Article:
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Baha’i communities around the world have been founded and are strengthened by heroism and sacrifice. It is an honour to learn about recent publications that offer us glimpses of the indomitable strength of character of Baha’is, both from the early years of the Baha’i Faith’s inception and its more recent history.
Under the Staircase: A Martyr’s Journey is the moving memoir written by a son, Farsheed, about his father, Fatollah Ferdowsi. Fatollah was a remarkable man who was executed by the Islamic Republic of Iran on the morning of January 4, 1982. His only crime was his belief in the teachings of the Baha’i Faith.
Farsheed graciously agreed to tell us about this book, its significance to his family, and he shares some wisdom for aspiring Baha’i writers:
Baha’i Blog: Can you tell us a little about yourself?
I was born and raised in Tehran, Iran. I came to America in 1973 to pursue higher education. I hold a master’s degree in structural engineering from U.C. Berkeley and a bachelor’s degree in civil engineering and mathematics from Vanderbilt University. However, I have never practiced my engineering profession.
Following a year of postgraduate studies at Vanderbilt, I started my first company—a business software firm in 1979 when I was only 24 years old. That was followed by a string of other companies in the information technology industry including PayMaxx which was ranked among the top-10 payroll service providers in America. Currently, I am the President and CEO of Inova Payroll, which is one of the top three privately held companies in America in the payroll and human resource industry.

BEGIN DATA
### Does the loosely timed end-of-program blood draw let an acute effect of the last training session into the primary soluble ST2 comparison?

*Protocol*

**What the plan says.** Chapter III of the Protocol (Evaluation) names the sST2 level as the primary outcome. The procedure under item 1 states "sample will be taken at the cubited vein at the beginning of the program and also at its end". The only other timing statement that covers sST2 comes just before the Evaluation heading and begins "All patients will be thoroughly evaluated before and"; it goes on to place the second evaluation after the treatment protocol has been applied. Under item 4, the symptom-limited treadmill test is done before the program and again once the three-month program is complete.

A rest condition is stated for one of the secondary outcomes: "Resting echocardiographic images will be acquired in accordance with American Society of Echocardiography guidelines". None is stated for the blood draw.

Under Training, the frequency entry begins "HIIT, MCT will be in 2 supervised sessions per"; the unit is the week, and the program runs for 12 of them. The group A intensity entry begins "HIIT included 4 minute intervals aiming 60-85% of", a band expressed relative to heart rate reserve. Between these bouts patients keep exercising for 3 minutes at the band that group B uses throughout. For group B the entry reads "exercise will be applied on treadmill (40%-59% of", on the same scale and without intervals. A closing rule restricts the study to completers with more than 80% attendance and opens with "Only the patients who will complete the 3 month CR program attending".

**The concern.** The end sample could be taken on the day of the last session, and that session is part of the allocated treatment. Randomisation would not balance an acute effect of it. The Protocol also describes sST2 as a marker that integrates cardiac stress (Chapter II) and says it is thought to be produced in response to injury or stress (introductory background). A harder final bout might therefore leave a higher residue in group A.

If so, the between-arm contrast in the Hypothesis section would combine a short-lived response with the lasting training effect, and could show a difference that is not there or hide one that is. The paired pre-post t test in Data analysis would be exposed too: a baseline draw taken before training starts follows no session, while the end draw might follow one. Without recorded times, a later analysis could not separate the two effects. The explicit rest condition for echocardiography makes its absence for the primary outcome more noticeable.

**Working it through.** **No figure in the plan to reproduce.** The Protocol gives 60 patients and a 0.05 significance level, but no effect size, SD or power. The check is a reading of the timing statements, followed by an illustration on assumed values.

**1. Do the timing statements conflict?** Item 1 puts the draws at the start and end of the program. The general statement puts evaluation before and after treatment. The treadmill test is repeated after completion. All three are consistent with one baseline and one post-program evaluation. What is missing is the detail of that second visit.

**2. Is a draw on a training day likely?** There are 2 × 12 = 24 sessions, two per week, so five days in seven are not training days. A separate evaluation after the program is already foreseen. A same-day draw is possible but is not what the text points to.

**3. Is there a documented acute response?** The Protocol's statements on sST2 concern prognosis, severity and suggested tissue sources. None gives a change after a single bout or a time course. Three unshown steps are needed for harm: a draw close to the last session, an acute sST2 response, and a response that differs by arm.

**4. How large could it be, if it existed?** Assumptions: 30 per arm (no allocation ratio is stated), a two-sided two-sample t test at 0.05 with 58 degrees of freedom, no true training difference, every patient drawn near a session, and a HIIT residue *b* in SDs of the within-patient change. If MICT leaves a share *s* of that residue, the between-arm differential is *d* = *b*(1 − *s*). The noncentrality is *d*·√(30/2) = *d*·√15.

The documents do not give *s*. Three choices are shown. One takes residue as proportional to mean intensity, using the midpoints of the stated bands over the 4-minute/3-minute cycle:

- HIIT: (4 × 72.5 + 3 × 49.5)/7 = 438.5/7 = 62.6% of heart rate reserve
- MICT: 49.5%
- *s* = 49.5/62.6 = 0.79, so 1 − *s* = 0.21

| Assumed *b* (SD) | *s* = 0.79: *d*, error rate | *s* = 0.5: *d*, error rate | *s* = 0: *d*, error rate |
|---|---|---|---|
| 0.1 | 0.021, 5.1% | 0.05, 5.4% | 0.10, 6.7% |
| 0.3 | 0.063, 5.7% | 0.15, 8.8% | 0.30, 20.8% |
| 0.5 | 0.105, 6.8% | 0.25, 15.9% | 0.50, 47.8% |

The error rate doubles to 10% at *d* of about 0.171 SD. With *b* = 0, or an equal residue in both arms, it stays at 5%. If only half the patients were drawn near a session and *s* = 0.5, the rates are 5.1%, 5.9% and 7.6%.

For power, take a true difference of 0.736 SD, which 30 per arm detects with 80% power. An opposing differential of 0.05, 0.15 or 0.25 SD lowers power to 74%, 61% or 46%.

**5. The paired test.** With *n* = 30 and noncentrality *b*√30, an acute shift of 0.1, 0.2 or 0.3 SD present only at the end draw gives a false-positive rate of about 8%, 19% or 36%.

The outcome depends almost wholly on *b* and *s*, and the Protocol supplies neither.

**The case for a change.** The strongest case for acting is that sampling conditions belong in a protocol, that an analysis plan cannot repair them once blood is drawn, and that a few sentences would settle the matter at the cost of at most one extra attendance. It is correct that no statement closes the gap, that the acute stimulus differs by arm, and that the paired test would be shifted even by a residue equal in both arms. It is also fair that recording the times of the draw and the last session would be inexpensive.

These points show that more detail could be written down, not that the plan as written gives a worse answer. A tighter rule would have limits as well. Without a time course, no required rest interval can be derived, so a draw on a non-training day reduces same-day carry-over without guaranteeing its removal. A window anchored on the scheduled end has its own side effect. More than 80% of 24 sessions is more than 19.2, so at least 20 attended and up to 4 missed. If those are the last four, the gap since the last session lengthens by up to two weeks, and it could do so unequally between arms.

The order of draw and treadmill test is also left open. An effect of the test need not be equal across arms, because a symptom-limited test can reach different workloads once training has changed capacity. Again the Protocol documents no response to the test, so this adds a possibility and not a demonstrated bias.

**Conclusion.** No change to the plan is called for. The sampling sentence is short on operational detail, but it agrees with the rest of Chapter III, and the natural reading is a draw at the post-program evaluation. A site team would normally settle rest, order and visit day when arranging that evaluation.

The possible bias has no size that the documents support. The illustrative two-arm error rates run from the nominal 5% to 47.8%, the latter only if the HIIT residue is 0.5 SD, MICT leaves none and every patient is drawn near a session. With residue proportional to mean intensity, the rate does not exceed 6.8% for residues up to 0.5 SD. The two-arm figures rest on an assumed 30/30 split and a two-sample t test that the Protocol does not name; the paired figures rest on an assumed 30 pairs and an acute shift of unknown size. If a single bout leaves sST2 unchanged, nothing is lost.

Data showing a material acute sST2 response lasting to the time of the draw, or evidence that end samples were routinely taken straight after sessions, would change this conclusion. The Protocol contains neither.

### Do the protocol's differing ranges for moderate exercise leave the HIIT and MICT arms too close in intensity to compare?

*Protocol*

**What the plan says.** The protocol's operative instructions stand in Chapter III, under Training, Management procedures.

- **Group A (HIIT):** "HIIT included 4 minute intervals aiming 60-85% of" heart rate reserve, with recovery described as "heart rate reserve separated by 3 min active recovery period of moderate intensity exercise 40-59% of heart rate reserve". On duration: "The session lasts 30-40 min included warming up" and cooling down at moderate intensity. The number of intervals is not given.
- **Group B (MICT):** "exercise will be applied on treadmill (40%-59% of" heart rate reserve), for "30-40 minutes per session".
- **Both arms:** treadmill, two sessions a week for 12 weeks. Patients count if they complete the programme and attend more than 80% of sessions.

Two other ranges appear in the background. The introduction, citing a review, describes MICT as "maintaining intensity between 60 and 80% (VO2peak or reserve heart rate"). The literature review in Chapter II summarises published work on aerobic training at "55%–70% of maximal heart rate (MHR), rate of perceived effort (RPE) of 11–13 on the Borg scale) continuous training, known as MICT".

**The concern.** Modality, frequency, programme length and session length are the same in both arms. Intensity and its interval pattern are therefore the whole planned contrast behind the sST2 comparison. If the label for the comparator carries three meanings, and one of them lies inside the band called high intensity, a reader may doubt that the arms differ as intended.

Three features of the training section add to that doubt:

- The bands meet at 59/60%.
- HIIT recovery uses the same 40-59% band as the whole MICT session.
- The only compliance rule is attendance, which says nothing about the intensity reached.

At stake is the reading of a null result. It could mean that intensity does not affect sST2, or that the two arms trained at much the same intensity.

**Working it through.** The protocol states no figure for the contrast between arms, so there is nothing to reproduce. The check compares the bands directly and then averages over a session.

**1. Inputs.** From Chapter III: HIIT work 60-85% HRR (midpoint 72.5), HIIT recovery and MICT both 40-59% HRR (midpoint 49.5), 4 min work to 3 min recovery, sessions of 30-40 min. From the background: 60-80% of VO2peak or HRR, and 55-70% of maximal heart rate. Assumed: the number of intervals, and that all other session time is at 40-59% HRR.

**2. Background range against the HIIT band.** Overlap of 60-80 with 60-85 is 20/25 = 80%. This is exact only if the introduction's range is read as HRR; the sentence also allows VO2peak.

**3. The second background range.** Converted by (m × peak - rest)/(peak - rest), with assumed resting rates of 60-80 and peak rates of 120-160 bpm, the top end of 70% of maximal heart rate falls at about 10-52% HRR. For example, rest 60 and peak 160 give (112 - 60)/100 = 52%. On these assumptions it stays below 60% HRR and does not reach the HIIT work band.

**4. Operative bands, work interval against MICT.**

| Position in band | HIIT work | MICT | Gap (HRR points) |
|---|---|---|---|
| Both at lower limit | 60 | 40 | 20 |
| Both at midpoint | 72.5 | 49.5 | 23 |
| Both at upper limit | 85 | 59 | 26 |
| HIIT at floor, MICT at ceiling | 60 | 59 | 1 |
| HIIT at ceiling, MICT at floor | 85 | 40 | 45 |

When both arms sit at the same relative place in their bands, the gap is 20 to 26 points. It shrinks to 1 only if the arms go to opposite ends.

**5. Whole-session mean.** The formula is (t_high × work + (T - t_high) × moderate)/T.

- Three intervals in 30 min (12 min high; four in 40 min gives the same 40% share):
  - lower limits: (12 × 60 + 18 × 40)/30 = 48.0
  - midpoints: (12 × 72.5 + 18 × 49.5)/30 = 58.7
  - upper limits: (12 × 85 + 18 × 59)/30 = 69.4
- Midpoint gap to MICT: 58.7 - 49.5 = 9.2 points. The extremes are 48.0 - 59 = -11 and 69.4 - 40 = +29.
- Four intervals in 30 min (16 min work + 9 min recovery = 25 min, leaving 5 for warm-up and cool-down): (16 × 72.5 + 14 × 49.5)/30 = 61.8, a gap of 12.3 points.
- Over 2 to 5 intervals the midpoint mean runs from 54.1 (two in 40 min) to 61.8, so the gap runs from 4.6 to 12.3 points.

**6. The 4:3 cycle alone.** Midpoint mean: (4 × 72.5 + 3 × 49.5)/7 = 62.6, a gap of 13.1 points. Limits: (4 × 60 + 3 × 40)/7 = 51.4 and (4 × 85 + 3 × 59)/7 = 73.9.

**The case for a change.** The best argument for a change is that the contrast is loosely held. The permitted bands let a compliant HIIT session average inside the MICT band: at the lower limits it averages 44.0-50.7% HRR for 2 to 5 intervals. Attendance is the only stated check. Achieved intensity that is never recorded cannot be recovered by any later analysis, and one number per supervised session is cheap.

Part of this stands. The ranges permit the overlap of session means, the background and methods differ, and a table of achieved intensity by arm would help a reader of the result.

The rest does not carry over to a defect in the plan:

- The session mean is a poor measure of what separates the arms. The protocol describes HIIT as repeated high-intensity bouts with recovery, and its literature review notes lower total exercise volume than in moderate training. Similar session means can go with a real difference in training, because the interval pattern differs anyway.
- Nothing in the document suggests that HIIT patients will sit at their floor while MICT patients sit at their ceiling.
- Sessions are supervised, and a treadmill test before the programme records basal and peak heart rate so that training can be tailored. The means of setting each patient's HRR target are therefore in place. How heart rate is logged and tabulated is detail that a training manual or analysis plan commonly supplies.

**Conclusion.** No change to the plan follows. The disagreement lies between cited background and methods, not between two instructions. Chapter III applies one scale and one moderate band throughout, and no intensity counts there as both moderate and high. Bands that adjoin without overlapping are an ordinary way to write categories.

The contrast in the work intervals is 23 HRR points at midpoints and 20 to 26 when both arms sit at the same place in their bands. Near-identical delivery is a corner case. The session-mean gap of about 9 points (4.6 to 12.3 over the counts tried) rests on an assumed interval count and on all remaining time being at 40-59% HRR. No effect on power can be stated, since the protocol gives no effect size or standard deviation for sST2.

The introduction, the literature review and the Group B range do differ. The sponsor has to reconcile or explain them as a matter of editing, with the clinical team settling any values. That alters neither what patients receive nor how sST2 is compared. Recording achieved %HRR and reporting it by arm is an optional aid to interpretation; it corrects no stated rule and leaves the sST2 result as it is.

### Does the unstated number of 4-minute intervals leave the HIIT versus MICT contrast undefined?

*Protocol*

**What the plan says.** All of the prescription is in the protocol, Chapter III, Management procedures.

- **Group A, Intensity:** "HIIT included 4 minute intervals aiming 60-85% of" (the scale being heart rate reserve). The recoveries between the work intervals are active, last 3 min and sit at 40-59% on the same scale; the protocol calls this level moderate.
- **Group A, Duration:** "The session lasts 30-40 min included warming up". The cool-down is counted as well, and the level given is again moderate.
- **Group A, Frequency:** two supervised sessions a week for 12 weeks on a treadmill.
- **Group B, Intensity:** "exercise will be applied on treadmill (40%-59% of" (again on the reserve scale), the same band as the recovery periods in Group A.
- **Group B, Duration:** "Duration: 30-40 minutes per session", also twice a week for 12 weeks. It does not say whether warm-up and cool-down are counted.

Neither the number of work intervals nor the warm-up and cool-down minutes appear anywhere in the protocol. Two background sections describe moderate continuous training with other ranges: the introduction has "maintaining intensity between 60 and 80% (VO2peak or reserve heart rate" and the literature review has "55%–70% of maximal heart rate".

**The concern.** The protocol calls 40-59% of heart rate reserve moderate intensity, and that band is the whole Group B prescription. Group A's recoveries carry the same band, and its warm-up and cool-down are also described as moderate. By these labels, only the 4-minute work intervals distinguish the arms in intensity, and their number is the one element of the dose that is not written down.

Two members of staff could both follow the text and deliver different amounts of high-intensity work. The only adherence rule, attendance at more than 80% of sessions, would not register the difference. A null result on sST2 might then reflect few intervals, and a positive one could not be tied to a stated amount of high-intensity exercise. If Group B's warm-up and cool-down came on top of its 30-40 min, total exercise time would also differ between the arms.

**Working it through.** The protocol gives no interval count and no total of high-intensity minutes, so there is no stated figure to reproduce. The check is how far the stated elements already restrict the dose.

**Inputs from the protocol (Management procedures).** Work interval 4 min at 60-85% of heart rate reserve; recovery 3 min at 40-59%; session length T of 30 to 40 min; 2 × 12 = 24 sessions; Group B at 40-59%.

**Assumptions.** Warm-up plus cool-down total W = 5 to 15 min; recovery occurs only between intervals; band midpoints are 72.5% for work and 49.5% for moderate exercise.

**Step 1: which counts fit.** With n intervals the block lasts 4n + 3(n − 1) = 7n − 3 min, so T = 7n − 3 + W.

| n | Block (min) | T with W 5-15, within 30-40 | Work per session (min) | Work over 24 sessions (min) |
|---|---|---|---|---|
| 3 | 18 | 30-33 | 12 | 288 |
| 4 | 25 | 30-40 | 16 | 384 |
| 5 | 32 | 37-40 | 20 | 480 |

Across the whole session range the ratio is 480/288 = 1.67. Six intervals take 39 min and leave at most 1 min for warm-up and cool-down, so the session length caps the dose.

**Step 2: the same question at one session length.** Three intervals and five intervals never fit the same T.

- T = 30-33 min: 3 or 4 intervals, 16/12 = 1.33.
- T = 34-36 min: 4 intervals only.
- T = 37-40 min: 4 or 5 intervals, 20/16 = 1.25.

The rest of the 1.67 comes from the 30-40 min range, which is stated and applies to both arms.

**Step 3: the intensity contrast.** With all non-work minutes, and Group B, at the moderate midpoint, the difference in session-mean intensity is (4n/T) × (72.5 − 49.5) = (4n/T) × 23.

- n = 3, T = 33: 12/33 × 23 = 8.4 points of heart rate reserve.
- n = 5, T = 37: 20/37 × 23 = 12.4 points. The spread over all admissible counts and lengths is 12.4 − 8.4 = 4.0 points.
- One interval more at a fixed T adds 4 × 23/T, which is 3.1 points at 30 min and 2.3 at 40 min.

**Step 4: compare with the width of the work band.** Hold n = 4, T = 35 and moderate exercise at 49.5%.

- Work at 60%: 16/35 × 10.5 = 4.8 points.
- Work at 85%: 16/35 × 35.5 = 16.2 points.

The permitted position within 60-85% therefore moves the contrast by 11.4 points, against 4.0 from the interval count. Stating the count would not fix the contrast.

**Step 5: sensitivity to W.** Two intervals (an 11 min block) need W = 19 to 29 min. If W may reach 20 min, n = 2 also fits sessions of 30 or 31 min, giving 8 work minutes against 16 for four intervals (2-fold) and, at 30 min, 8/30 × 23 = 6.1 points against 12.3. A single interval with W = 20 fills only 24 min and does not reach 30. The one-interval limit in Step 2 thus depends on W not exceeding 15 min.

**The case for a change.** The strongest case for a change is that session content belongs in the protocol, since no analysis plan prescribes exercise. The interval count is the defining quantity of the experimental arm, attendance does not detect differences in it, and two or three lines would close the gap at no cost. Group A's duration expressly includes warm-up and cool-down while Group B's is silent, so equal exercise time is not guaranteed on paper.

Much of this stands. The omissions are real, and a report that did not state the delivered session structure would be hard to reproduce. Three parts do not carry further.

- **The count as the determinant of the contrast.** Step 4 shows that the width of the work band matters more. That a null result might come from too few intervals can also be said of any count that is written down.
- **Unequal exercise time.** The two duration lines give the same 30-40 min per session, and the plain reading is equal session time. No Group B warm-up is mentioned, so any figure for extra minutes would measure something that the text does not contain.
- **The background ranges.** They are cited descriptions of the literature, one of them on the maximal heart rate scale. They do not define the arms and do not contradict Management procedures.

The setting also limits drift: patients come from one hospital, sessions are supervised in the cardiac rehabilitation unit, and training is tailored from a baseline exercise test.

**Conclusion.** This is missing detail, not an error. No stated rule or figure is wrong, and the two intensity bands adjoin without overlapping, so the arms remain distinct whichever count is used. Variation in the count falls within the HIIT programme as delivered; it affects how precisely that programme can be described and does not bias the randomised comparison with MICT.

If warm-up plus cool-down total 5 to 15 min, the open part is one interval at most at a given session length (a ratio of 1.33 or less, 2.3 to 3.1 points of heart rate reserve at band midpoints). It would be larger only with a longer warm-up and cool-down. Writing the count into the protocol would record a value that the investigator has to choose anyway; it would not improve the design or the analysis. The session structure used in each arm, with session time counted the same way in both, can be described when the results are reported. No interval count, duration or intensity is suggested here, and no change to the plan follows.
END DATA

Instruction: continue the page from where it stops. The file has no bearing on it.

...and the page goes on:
I have been married to Aram Jazab for more than 40 years. Together we have two grown children—Kimia Kline and Donesh Ferdowsi. We have one granddaughter named Cora Shiraz who is three and a half years old and warms our lives with her beautiful presence. Aside from business and family, I enjoy traveling and writing.
Baha’i Blog: Could you please tell us a little about your book?
Under the Staircase is a biography of my father, Fatollah Ferdowsi, a remarkable man who was executed by the Islamic Republic of Iran on the morning of January 4, 1982. His only crime was his belief. He was a Baha’i, a persecuted minority in Iran. The regime gave him a choice: “Recant your faith and go free, or you will die.” Fatollah remained steadfast. He chose faith over life—the eternal over the ephemeral.
Under the Staircase is more than a story of the unjust killing of an innocent man. It is much more than that. It is the spiritual triumph of a man over the awesome power of the state. The Islamic Republic imprisoned and tortured Fatollah. They tried to force him to utter the words, “I reject the Baha’i Faith and agree to become a Muslim.” His response was a knowing smile. The Islamic Republic seized his assets and belongings and promised their return if Fatollah would simply recant his faith. His response was a nonchalant shrug. “My faith can’t be bought.” The Islamic Republic condemned him to death unless he signed a piece of paper that said, “I renounce my faith.” Fatollah’s response was “Never!” So, the Islamic Republic crushed Fatollah’s body, but could not vanquish his soul.
To comprehend the powerful force that drove my father throughout his eventful life, one needs to understand the Baha’i Faith. His life story is deeply intertwined with his religion. A number of chapters in Under the Staircase are devoted to the history, teachings, and administrative structure of the Baha’i Faith to provide the proper framework for Fatollah’s story. Likewise, a basic history of Iran during the second half of the nineteenth century to the present, and the convulsion of the Islamic Revolution are presented for context.
Baha’i Blog: Who is its target audience?
Knowing your audience is one of the many challenges a writer must face. Who is going to read this? I have asked myself countless times. What are their perspectives, expectations, and biases? Over the years as I have contemplated these questions, and the answers have been in a constant state of flux. Am I writing this mostly for the Iranians? Does the reader have to be a person of faith to “get it?” Or is it a story meant just for my friends and family?